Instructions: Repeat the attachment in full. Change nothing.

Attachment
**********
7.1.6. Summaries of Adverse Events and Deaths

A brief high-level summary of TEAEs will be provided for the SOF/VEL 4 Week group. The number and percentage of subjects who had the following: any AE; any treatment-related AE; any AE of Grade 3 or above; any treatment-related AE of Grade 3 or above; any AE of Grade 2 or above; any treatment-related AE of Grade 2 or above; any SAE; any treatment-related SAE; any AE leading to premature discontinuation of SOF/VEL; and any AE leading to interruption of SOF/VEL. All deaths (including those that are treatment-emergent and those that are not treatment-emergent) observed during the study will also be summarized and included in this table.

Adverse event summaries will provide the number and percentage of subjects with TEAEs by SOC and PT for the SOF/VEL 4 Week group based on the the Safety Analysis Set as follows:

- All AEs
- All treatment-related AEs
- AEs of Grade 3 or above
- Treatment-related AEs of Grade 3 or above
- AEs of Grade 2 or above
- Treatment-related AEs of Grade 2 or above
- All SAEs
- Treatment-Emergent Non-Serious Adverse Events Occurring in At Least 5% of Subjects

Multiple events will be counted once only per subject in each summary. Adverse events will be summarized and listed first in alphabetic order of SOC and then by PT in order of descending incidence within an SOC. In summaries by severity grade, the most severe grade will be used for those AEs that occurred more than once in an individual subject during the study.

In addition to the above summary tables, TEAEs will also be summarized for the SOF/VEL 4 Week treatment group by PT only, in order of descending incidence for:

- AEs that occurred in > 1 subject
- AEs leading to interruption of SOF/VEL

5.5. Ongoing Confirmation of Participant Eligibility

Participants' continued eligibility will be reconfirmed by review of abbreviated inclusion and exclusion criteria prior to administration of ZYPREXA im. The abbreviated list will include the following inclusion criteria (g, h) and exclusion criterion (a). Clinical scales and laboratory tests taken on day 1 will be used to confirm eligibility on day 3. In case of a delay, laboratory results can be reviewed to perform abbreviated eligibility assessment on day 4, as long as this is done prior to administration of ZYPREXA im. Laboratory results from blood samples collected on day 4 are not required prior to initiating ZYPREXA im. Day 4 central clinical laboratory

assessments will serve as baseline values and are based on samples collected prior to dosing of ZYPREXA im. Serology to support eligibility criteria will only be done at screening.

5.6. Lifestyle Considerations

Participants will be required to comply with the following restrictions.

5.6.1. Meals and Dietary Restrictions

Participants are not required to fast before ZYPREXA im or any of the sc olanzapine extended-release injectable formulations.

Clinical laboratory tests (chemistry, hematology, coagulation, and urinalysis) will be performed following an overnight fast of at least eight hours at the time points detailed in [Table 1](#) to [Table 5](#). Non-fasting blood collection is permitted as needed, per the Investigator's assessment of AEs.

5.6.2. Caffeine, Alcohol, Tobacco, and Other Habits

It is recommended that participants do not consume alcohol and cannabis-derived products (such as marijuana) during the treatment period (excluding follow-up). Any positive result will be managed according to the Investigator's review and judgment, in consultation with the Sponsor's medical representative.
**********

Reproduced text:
7.1.6. Summaries of Adverse Events and Deaths

A brief high-level summary of TEAEs will be provided for the SOF/VEL 4 Week group. The number and percentage of subjects who had the following: any AE; any treatment-related AE; any AE of Grade 3 or above; any treatment-related AE of Grade 3 or above; any AE of Grade 2 or above; any treatment-related AE of Grade 2 or above; any SAE; any treatment-related SAE; any AE leading to premature discontinuation of SOF/VEL; and any AE leading to interruption of SOF/VEL. All deaths (including those that are treatment-emergent and those that are not treatment-emergent) observed during the study will also be summarized and included in this table.

Adverse event summaries will provide the number and percentage of subjects with TEAEs by SOC and PT for the SOF/VEL 4 Week group based on the the Safety Analysis Set as follows:

- All AEs
- All treatment-related AEs
- AEs of Grade 3 or above
- Treatment-related AEs of Grade 3 or above
- AEs of Grade 2 or above
- Treatment-related AEs of Grade 2 or above
- All SAEs
- Treatment-Emergent Non-Serious Adverse Events Occurring in At Least 5% of Subjects

Multiple events will be counted once only per subject in each summary. Adverse events will be summarized and listed first in alphabetic order of SOC and then by PT in order of descending incidence within an SOC. In summaries by severity grade, the most severe grade will be used for those AEs that occurred more than once in an individual subject during the study.

In addition to the above summary tables, TEAEs will also be summarized for the SOF/VEL 4 Week treatment group by PT only, in order of descending incidence for:

- AEs that occurred in > 1 subject
- AEs leading to interruption of SOF/VEL

5.5. Ongoing Confirmation of Participant Eligibility

Participants' continued eligibility will be reconfirmed by review of abbreviated inclusion and exclusion criteria prior to administration of ZYPREXA im. The abbreviated list will include the following inclusion criteria (g, h) and exclusion criterion (a). Clinical scales and laboratory tests taken on day 1 will be used to confirm eligibility on day 3. In case of a delay, laboratory results can be reviewed to perform abbreviated eligibility assessment on day 4, as long as this is done prior to administration of ZYPREXA im. Laboratory results from blood samples collected on day 4 are not required prior to initiating ZYPREXA im. Day 4 central clinical laboratory

assessments will serve as baseline values and are based on samples collected prior to dosing of ZYPREXA im. Serology to support eligibility criteria will only be done at screening.

5.6. Lifestyle Considerations

Participants will be required to comply with the following restrictions.

5.6.1. Meals and Dietary Restrictions

Participants are not required to fast before ZYPREXA im or any of the sc olanzapine extended-release injectable formulations.

Clinical laboratory tests (chemistry, hematology, coagulation, and urinalysis) will be performed following an overnight fast of at least eight hours at the time points detailed in [Table 1](#) to [Table 5](#). Non-fasting blood collection is permitted as needed, per the Investigator's assessment of AEs.

5.6.2. Caffeine, Alcohol, Tobacco, and Other Habits

It is recommended that participants do not consume alcohol and cannabis-derived products (such as marijuana) during the treatment period (excluding follow-up). Any positive result will be managed according to the Investigator's review and judgment, in consultation with the Sponsor's medical representative.